In 1980, Abernathy published a co-authored essay, titled “Managing Our Way to Economic Decline,” in the eminent Harvard Business Review. Abernathy and his co-author, Robert H. Hayes, argued against the assertions of supply-side economics that declining productivity in the U.S. was the result of high taxes, energy crises, and too much regulation. The authors instead put the blame on shifting managerial experiences and priorities, including a lack of “hands-on” knowledge and “short-term cost reduction rather than long-term development of technological competitiveness.” Later in the essay, the authors characterized this latter priority as a choice between “Imitative vs. Innovative Product Design.” By casting the economic decline of the 1970s as a problem of management, Abernathy and Hayes described the problem as something that could be solved through a change in mindset or an acquisition of fresh knowledge. The framing encouraged scholars to find and communicate lessons for how to foster innovation. Their analysis also implicitly built on the back of long traditions in the West, contained in volumes like Benjamin Franklin’s Autobiography and Poor Richard’s Almanack, that condemned actions that favored short-term gain, which was too focused on the opinions of the market, over wise long-term growth.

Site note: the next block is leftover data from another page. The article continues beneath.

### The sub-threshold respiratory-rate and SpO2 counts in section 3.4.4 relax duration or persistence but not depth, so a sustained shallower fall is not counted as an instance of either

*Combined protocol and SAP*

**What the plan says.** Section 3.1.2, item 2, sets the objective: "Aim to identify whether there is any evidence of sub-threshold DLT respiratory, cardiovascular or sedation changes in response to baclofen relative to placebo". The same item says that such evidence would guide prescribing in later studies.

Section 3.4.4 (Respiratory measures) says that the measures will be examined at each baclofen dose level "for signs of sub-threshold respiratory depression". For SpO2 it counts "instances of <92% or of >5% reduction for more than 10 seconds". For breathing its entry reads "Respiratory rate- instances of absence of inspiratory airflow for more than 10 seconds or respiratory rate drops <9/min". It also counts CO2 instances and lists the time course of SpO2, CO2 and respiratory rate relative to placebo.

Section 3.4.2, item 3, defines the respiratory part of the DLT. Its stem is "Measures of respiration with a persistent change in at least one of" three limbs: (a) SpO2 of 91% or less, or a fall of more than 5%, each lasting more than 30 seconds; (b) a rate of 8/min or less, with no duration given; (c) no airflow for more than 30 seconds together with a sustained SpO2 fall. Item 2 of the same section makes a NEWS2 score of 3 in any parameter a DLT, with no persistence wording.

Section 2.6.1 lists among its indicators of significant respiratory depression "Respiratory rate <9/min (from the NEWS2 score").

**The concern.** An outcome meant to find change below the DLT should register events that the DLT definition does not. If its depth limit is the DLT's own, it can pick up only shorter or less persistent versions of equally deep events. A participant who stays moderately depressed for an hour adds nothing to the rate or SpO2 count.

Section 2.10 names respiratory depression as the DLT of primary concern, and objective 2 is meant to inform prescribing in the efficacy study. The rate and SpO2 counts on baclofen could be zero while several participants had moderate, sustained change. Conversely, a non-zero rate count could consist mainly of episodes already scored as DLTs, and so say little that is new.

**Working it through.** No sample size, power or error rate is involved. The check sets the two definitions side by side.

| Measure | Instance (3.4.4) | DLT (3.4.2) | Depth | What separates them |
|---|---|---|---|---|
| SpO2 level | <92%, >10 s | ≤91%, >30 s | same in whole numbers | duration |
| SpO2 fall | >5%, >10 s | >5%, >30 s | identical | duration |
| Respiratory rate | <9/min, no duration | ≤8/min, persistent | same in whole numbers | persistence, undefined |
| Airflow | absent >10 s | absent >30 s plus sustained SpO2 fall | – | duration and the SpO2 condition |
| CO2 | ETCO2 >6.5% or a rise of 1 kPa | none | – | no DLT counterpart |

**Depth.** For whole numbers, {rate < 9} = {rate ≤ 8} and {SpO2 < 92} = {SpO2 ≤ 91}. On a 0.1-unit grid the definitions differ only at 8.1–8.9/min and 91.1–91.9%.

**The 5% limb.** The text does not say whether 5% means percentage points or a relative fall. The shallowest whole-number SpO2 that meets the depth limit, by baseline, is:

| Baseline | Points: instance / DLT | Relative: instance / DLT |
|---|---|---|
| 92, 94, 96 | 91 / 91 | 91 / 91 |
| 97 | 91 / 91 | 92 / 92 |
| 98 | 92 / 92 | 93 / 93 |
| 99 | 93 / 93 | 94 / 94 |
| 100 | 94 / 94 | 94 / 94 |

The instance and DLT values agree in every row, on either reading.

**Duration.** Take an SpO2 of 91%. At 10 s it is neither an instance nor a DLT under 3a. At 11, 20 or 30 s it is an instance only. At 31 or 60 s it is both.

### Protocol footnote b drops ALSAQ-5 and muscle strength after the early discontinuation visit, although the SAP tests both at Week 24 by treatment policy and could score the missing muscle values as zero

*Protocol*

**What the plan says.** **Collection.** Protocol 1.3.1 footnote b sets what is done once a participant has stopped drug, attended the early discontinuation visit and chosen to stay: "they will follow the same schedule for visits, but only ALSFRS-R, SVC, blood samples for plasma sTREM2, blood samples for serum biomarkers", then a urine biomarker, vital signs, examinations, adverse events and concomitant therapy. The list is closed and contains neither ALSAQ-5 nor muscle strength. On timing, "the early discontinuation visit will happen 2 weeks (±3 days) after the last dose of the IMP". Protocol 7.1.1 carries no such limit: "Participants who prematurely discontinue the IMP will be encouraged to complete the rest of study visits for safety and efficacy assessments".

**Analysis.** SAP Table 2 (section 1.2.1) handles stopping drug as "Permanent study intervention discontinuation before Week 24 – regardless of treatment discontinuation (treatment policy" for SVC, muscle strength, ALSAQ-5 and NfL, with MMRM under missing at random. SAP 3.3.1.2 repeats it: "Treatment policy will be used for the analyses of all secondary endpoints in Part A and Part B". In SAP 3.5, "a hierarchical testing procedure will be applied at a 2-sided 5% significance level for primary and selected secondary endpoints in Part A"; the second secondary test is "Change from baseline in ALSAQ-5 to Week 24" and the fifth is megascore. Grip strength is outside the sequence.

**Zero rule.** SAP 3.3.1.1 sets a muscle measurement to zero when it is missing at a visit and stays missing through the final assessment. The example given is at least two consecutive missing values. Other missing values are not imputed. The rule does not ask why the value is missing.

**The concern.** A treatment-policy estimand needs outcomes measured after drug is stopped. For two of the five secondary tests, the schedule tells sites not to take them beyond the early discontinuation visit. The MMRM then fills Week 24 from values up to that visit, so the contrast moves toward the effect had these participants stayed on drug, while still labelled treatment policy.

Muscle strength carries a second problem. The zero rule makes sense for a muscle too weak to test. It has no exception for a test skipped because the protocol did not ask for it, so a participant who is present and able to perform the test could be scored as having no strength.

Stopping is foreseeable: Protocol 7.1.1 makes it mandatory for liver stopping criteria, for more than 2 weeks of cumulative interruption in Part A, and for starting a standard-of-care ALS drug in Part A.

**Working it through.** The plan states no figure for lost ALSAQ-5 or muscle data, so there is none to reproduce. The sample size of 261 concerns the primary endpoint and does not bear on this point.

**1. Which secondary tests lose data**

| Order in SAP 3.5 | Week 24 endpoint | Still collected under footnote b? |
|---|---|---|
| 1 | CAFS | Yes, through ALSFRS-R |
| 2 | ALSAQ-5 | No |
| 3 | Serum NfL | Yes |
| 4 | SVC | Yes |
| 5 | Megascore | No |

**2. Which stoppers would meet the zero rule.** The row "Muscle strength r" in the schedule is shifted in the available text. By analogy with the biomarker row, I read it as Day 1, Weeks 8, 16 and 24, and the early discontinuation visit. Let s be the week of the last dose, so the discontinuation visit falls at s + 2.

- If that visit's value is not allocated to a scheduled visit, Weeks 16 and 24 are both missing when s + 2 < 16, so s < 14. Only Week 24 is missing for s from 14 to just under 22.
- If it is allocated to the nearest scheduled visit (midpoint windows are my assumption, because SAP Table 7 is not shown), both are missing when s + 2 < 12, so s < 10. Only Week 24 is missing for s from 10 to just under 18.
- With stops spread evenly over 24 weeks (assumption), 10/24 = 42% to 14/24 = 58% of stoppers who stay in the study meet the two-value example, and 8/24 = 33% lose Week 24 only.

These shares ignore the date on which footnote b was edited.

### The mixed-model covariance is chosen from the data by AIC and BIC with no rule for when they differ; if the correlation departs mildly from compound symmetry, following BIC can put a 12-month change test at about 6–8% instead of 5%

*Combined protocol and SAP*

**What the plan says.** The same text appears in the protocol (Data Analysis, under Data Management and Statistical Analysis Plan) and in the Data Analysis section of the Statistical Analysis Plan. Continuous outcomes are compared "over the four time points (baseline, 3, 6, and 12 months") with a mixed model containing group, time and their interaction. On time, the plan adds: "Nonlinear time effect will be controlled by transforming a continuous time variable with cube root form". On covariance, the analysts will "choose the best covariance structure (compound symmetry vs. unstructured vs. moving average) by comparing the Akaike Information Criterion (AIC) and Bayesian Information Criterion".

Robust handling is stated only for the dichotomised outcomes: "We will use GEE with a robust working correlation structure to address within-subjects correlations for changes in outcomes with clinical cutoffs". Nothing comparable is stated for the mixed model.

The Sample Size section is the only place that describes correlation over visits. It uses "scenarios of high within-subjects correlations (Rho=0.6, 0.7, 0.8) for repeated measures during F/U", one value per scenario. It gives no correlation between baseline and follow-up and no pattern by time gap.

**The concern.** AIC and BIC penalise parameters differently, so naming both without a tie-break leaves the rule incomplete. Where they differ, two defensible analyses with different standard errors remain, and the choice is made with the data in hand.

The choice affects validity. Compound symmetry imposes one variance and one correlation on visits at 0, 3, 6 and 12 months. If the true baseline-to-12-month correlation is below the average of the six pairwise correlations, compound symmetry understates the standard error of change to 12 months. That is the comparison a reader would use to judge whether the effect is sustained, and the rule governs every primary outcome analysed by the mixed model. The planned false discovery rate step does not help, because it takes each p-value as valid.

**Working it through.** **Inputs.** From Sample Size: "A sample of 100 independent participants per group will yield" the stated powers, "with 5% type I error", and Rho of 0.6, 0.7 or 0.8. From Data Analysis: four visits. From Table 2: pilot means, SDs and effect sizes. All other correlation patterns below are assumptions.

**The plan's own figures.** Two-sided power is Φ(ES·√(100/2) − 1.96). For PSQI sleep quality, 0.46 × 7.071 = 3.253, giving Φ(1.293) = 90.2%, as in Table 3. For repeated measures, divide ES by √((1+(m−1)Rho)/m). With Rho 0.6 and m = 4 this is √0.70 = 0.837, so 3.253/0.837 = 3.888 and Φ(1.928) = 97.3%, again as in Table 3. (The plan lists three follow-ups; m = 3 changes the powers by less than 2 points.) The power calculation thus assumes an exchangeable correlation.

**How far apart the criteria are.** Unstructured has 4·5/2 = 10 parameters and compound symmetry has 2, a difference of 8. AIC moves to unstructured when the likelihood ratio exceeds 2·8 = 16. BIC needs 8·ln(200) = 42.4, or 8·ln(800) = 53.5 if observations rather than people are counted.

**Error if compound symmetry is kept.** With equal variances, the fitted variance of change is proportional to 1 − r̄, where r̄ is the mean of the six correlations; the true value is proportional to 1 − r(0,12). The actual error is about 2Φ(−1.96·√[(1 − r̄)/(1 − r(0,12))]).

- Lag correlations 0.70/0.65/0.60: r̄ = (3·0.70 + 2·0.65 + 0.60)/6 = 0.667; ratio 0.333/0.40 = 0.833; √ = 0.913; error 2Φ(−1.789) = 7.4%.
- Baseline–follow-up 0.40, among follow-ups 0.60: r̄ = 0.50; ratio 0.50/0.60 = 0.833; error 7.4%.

In 1983, along with Kim B. Clark, another professor at Harvard Business School, and Alan M. Kantrow, an associate editor of the Harvard Business Review, Abernathy published Industrial Renaissance: Producing a Competitive Future for America. In a sense, the book brought together Abernathy’s previous insights, including the “productivity dilemma” and the problem of managers overly focused on short-term profits, with a new theme, namely the puzzle and threat of Japanese productivity, especially in the auto industry. The lesson for Clark et al was clear. As one summary of the book puts it, “Examines the failure of American companies to compete under conditions produced by new technologies.” Abernathy and his co-authors described technologies that vastly changed conditions as “disruptive.” Abernathy no doubt knew about Schumpeter, though he did not spend much time in his writings meditating on Schumpeter’s thought. Yet, once Schumpeter was re-discovered by others in the 1980s (which I will discuss in a moment), the basic ideas of Industrial Renaissance would be recast in Schumpeterian terms: the “gale of creative destruction.” Abernathy contracted cancer in 1979 and died in 1983, the year Industrial Renaissance was published, at the age of only fifty. Abernathy’s untimely death cut short a brilliant career. In the context of this essay, it is hard to resist counterfactual questions. If Abernathy had lived, how would his subsequent work have fit into the innovation speak that followed? Would he have continued down the path he laid? Or would he have eventually turned down some other road?